Netanyahu's Choice

Politician who keeps his office or statesman who brings peace to the Middle East? The decision is his.

Before an adoring, cheering audience of nearly 8,000 delegates and guests, Benjamin Netanyahu gave a rousing keynote address at the annual AIPAC conference in Washington on March 22. The applause from the delegates far eclipsed the more formal greetings offered to Secretary of State Hillary Clinton, who spoke earlier in the day. Netanyahu refused to back down on the sensitive issue of building more Jewish settlements in the annexed sections of East Jerusalem, arguing that Israel had the right to build anywhere in Jerusalem since it was Israel's capital. The Palestinians hope that East Jerusalem will be the capital of a future Palestinian state. Netanyahu's statement goes against the wishes of the Obama administration and follows in the wake of the crisis precipitated during Vice President Biden's visit to Israel on March 9, when the Israelis announced that 1,600 new houses for orthodox Jews in the contended areas would be authorized.

Concerning Iran, Netanyahu made it clear that Israel reserved the right to act unilaterally if it felt its national survival was at stake. In view of his determination to stress the ominous nature of the Iranian threat and the reality that without the strongest possible cooperation from the United States, Israel will be hard pressed to meet this threat, it is strange that he has done so little to mollify the Obama administration on the issue of settlements. Without movement towards a settlement freeze there will be no two-state solution to the Palestinian problem and therefore no meaningful peace with the Arab world. This does not serve American interests, which are deeply invested in fighting extremism in Iraq, Afghanistan and Pakistan. While the prime minister made a cursory reference to "helping America stem the tide of militant Islam," he offered no acknowledgements or gratitude for the price the United States has paid fighting terrorists who are bitter enemies of Israel.

Beyond the heady atmosphere of the AIPAC conference, Netanyahu faces a fundamental dilemma. He can choose to be a manipulative but successful Israeli politician, keeping together a fractious coalition by caving in to right-wing demands, which are primarily counter to American interests. By doing so he keeps his job, but there will be no peace negotiations with the Palestinians, and sooner or later the moderate Arabs will walk away from whatever contacts they have with him at this point in time. Alternatively, he can bite the bullet and agree that there will have to be a compromise on Jerusalem and that settlement activity must be frozen while negotiations take place. This way he stands a chance to be the Israeli statesman who finally resolves the Palestinian problem in a way that will lead to a two-state solution. It is difficult to see anyone to the left of Netanyahu having the political skills to bring this about. For Netanyahu to do it he will have to form a new coalition, and it is not at all clear that Tzipi Livni, the Kadima leader, who won more seats in the recent election than Netanyahu, will agree to play second fiddle. But if she were to join a new coalition, negotiations might be possible, and the Obama promise to work diligently the resolve the Israel-Palestinian problem could once more gain some traction.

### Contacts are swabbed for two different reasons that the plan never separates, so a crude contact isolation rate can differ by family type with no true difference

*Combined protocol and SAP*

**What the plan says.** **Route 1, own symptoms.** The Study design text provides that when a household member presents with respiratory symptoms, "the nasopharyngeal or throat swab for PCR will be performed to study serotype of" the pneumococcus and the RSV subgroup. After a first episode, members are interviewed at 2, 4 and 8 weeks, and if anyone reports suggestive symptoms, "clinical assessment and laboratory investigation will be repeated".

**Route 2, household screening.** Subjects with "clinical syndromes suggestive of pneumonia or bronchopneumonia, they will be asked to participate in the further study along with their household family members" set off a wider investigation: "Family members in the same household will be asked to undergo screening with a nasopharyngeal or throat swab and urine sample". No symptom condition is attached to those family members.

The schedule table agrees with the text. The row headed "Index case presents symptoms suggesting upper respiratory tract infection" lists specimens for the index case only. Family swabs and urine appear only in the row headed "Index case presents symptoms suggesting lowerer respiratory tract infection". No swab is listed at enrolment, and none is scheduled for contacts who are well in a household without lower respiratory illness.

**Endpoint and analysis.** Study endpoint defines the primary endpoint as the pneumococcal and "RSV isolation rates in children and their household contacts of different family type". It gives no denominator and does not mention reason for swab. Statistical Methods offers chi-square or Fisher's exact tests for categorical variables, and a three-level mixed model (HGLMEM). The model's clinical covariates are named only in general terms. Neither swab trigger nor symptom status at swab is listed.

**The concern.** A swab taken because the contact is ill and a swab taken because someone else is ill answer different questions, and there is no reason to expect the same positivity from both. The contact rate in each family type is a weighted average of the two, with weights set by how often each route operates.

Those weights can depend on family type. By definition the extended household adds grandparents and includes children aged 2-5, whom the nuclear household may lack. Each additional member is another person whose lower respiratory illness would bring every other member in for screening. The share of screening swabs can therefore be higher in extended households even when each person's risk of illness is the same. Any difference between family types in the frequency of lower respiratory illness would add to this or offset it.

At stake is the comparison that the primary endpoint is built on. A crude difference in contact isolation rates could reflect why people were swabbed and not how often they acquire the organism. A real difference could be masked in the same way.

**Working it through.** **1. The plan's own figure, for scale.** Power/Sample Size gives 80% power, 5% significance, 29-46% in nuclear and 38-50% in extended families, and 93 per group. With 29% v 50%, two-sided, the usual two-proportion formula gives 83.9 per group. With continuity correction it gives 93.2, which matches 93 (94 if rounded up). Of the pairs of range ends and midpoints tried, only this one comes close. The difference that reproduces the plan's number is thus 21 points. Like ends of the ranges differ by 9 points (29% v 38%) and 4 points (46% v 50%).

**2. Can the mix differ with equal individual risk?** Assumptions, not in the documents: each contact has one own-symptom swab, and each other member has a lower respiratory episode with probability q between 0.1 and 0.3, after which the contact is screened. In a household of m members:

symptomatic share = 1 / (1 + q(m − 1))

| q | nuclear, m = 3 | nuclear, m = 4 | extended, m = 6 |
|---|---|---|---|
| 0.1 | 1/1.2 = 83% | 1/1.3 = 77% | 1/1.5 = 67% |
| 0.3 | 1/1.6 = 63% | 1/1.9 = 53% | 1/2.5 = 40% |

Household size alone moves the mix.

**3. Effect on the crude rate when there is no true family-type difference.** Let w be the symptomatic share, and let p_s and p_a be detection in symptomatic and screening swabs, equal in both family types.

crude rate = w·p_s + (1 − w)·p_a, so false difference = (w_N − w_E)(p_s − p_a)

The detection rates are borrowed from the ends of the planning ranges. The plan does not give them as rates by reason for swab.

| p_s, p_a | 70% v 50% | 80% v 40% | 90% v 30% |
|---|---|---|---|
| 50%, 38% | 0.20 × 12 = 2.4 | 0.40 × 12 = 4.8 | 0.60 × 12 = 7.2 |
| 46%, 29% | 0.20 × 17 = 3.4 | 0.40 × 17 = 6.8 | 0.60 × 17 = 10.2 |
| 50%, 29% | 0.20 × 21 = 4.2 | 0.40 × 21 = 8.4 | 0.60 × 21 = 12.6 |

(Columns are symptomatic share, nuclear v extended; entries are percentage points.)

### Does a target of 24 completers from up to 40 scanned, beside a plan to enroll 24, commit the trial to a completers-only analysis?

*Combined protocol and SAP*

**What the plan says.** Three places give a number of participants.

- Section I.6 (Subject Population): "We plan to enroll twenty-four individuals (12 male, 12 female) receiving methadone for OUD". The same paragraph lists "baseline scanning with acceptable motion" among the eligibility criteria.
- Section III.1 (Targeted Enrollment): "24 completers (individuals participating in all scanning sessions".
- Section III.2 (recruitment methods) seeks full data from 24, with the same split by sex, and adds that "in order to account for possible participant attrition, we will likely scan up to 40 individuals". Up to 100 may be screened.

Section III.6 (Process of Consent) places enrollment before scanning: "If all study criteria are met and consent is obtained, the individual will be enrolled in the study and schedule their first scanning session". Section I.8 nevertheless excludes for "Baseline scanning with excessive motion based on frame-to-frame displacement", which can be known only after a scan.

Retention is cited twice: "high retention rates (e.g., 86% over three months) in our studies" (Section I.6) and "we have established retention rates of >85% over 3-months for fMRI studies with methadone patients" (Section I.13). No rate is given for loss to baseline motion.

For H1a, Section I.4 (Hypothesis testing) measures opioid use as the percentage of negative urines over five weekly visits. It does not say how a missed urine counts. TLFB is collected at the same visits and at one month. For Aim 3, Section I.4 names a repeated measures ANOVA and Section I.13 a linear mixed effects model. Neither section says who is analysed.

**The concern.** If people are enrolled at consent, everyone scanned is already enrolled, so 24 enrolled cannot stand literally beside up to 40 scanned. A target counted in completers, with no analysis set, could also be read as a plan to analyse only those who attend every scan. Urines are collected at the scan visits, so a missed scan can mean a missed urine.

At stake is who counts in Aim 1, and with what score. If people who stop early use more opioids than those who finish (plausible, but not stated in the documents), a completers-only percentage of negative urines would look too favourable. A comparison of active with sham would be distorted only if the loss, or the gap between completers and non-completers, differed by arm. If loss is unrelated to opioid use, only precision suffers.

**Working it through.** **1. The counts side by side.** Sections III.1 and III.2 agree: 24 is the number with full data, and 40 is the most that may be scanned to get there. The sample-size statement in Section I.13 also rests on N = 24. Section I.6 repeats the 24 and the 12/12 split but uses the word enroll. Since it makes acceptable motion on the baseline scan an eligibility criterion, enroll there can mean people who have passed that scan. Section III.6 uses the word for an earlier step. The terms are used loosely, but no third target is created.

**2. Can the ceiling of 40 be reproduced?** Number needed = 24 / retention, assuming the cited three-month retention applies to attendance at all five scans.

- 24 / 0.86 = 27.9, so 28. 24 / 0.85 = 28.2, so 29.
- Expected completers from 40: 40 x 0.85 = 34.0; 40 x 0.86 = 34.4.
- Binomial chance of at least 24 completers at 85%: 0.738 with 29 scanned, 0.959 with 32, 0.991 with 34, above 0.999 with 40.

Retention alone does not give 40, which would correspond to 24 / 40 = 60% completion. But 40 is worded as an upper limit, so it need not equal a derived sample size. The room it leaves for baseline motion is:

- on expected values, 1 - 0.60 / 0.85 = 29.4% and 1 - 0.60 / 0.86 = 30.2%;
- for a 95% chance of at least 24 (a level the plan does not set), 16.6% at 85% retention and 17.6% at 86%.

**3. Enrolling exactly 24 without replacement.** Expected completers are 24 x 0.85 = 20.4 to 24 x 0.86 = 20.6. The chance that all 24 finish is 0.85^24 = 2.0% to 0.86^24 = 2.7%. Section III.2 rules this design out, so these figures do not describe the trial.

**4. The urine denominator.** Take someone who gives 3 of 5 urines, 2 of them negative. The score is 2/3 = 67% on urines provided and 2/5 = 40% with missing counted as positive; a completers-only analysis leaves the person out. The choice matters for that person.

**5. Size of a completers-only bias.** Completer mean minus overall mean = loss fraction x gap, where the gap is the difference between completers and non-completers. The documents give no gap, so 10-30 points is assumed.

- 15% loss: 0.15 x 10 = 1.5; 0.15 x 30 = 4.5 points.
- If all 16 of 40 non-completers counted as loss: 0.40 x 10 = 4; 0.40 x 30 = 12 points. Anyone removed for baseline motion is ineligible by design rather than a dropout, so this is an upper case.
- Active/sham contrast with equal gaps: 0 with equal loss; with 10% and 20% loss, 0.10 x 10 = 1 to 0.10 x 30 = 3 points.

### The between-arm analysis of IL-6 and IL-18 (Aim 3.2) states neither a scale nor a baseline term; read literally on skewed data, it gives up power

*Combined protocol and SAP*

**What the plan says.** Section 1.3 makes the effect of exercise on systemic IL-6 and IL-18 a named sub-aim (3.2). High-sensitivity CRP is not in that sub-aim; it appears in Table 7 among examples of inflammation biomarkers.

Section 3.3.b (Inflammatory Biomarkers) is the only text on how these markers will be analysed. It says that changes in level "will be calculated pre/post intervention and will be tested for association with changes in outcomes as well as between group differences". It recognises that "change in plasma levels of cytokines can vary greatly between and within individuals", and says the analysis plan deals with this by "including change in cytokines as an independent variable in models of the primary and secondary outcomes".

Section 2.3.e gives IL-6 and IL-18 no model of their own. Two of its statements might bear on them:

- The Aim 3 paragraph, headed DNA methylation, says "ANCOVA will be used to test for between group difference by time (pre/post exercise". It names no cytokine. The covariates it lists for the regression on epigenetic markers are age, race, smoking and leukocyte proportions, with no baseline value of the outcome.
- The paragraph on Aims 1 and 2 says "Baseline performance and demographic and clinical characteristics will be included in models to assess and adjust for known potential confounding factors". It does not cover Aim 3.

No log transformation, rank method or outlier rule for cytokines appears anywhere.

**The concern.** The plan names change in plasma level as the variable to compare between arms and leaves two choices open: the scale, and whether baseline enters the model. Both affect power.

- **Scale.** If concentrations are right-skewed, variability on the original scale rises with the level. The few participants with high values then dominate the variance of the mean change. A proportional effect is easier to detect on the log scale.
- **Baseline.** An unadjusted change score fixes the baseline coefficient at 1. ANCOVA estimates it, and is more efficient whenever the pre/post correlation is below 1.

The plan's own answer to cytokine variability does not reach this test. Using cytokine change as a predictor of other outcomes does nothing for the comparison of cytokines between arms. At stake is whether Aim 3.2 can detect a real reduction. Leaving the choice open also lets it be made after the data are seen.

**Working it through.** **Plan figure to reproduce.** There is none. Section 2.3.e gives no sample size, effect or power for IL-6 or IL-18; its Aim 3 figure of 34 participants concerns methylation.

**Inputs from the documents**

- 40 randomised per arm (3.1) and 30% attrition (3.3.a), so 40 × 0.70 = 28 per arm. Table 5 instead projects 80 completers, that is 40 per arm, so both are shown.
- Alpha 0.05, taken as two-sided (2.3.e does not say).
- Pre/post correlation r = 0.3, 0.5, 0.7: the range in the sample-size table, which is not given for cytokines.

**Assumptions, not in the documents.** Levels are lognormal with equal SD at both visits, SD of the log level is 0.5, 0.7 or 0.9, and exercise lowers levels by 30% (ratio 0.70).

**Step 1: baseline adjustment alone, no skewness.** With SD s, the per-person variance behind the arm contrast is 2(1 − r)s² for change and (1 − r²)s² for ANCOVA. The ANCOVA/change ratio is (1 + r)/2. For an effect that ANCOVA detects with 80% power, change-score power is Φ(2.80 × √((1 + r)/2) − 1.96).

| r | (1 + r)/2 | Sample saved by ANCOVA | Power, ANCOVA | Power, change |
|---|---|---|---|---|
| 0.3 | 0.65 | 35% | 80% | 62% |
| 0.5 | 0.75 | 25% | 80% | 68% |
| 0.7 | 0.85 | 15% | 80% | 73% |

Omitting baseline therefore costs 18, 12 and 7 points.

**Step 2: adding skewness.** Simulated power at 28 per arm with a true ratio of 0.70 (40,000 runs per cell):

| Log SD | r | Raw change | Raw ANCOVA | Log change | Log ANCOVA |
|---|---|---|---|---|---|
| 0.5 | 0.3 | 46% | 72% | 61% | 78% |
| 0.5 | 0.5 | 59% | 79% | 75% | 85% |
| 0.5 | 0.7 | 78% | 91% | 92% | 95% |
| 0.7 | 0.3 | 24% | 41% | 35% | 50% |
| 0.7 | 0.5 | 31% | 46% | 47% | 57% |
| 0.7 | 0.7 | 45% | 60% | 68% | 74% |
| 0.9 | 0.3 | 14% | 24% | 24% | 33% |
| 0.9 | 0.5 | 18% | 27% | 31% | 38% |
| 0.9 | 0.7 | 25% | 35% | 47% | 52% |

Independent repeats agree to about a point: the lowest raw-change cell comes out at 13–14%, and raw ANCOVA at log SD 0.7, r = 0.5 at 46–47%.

In the meantime, the issue of Iran has to be resolved. It is now increasingly clear that the U.S. Department of Defense, both civilian and uniformed, is strongly opposed to military action against Iran, absent the Iranians doing something really stupid, which they are unlikely to do. The question is whether the Pentagon will be sufficiently persuasive with the White House to rule out any support for Israeli military action. No one will believe that if the Israelis go ahead with a unilateral attack, the United States did not give a "green light." It is difficult for Israel to undertake a unilateral attack without getting American permission, particularly to fly over Iraq. So it's not only settlements, but also the use of force against Iran that poses the most difficult challenges for both Netanyahu and Obama.

Had Obama lost the health-care vote, his stature, both in the United States and in the Middle East, would be weakened and Netanyahu could probably walk away from his latest Washington trip feeling like a winner. But for the moment the psychological dynamics of American politics has changed and Obama can use his new stature and clout to tell the prime minister that he has tough choices to make and the sooner he makes them the better for everybody. This, it is hoped, was the message he delivered to Netanyahu when they met for two hours yesterday evening.

 

Geoffrey Kemp is the Director of Regional Strategic Programs at The Nixon Center.